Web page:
As I posted in my blog earlier this week, I have received permission to test for my white belt. In anticipation of my testing day, which is tomorrow, I went with Chad to his lesson last night to get in a little more practice. Master Eric was in the middle of class when we arrived, so we put our stuff away and I went to play with Spike for a bit.
At 7:30 we bowed in, and waited for Master Eric, who was still a little busy, to begin our lesson. After a few minutes it kinda dawned on me that I am almost a white belt. I know the basic warm up sequence by now, and seeing as between Chad and I, I technically have seniority, it becomes my responsibility to lead warmups in the absence of an instructor. We did:
* 100 half-jumping jacks
* wrist stretches
* side stretches
* back stretches
* neck stretches
* arm circles
Then we moved into technique review.
*Wrist grabs (cross hand and same side)
* Wrist locks (center, and s lock)
* Brush trap strike
* Knife hand, ridge hand, punches, palm strikes, and elbow strikes
At this point, we had reached the end of what Chad had been formally taught and I went to Master Eric for guidance. He said I had done very well, and when I asked how to proceed, he actually asked for my input. I suggested moving to working on choke escapes, both from the front choke and the rear naked choke. Surprisingly, Master Eric suggested I begin teaching just that, and I did. When Master Eric came over to see our work, he suggested a few other techniques.
For the two handed front choke, he suggested sweeping over with one arm to the open side, without necessarily grabbing and peeling, as just the momentum of me moving my body and dropping the shoulder will force them off. He also had us striking vulnerable points to cause them to release, or sweeping off and then going to an arm bar. Using brush trap strike on one of the arms as it came toward us proved successful too.
For the rear naked choke, Master Eric had us extend our awareness, so that when we saw the arm start coming around our neck, we could throw up the arm on the elbow side of the choke to prevent it from fully constricting our airway. If they do get in too quickly for that, and they are clamped too tightly to use the standard peeling off maneuver, wrap both arms vertically around the arm, and pull down to create an airway, then peel off.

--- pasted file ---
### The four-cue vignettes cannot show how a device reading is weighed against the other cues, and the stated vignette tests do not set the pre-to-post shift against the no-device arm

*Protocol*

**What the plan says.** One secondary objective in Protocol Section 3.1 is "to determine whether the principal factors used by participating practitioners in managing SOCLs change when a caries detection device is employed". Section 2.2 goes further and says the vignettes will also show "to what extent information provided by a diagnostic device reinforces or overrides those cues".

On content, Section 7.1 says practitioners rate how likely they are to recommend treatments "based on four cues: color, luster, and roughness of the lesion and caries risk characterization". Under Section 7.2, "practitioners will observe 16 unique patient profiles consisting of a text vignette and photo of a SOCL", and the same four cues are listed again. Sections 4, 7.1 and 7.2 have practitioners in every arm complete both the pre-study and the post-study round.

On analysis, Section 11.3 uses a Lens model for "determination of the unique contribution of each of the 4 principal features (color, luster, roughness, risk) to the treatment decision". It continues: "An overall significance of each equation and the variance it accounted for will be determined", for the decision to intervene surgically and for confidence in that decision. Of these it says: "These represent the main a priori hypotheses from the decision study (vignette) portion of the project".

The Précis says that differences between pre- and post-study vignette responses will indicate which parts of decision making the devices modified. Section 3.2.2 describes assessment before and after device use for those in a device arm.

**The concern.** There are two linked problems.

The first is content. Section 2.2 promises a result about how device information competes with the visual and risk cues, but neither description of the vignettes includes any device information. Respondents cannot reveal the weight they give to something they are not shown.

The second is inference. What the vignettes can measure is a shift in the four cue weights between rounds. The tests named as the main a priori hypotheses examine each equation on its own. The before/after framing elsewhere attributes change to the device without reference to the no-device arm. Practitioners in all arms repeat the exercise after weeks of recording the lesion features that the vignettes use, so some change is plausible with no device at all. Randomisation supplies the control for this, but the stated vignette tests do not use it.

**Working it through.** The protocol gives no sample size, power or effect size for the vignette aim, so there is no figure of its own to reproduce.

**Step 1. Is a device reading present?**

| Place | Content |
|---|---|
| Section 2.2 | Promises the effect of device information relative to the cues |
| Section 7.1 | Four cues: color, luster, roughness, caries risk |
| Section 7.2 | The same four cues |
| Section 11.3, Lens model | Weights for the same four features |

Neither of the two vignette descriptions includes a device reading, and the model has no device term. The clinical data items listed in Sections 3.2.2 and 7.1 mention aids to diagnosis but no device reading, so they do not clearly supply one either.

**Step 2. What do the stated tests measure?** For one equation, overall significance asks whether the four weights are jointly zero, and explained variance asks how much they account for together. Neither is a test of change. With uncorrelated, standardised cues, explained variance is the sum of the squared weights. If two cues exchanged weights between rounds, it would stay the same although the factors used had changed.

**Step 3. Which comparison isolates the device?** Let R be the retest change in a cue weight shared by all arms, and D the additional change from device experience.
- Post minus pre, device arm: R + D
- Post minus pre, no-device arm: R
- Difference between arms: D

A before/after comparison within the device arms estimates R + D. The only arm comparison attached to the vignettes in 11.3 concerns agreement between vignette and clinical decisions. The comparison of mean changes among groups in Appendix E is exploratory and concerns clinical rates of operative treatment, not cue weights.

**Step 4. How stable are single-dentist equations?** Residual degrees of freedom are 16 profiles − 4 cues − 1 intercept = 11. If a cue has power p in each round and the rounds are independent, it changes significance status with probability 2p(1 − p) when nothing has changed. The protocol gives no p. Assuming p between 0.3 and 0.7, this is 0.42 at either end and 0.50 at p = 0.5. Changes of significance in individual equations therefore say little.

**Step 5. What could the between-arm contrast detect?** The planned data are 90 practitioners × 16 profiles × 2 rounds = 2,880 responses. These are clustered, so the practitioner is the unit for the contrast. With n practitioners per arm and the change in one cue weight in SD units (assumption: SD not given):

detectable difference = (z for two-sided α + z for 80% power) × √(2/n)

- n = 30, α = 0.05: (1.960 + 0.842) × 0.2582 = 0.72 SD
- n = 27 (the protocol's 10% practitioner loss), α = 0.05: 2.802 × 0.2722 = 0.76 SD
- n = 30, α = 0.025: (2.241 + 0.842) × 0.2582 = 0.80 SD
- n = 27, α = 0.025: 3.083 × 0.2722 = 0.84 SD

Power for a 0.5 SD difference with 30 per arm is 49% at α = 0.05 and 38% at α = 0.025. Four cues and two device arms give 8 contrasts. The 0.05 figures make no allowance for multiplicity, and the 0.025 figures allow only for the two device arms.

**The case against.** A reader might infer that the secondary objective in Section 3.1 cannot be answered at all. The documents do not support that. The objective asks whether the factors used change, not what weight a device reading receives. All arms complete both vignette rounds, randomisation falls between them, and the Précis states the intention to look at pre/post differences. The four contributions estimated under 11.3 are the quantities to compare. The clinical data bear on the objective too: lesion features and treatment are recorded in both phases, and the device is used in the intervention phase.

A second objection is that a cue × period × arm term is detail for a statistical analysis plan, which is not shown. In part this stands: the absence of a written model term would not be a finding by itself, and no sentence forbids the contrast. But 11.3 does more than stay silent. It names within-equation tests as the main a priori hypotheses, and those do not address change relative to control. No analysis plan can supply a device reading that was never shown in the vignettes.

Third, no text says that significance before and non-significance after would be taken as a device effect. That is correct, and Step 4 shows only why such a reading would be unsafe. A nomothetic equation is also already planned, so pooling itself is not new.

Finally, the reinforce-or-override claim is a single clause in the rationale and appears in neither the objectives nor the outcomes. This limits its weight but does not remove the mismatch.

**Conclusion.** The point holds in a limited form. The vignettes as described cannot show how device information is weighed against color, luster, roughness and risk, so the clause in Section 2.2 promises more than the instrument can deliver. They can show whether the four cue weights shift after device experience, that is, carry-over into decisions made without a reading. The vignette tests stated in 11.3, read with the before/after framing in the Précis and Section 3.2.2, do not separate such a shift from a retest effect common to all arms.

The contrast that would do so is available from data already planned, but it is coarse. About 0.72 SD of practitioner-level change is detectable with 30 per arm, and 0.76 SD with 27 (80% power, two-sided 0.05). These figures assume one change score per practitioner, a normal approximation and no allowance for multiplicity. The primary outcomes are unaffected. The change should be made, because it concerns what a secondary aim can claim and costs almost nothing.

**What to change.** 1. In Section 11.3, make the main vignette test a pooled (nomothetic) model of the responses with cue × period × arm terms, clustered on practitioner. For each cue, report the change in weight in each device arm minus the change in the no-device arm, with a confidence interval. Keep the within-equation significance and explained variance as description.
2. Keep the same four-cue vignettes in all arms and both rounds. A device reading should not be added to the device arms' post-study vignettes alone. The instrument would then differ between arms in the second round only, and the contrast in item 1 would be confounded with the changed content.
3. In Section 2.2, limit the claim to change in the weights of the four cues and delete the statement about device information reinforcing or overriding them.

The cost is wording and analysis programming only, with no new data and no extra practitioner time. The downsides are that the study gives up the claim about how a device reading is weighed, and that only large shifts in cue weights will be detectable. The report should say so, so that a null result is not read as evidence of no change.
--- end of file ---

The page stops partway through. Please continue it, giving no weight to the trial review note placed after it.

The choke work led into practicing striking at an opponent who is behind me and not directly visible. We practiced striking over the shoulder. Both with a backfist, and a new strike called the Ox Jaw strike, where the striking surface is the back of your wrist when the wrist is curled in toward the elbow. Elbow strikes were also covered.
We spent some time going over vulnerable striking points that can help put your opponent at a disadvantage.
* Infra Orbital Nerve
* Solar Plexus
We defined the three areas of space, moving outward from the closest, which is directly around our chairs and bodies, is Personal Space. Next outward is known as kicking range, and is Public Space. Anything further doesn't lend itself to anything other than verbal confrontation, and does not require the use of our martial arts skills.
The last thing we did before calling it quits was to discuss what to do if our opponent has a weapon and we don't. In the case of an automatic gun, we need to distract, and then grab the gun itself to stop the loading mechanism from functioning. From there we can turn the attacker's wrist over and use the pressure point on the underside to disarm. A knife is different, because in order to prevent it from being used you must disable the hand that controls it as it has no automatic mechanism. From there, the process is the same.
Then it was time to finish the lesson, and Master Eric also gave Chad permission to test. Given how well last night went, I know we are ready. I will update tomorrow with how my actual test went.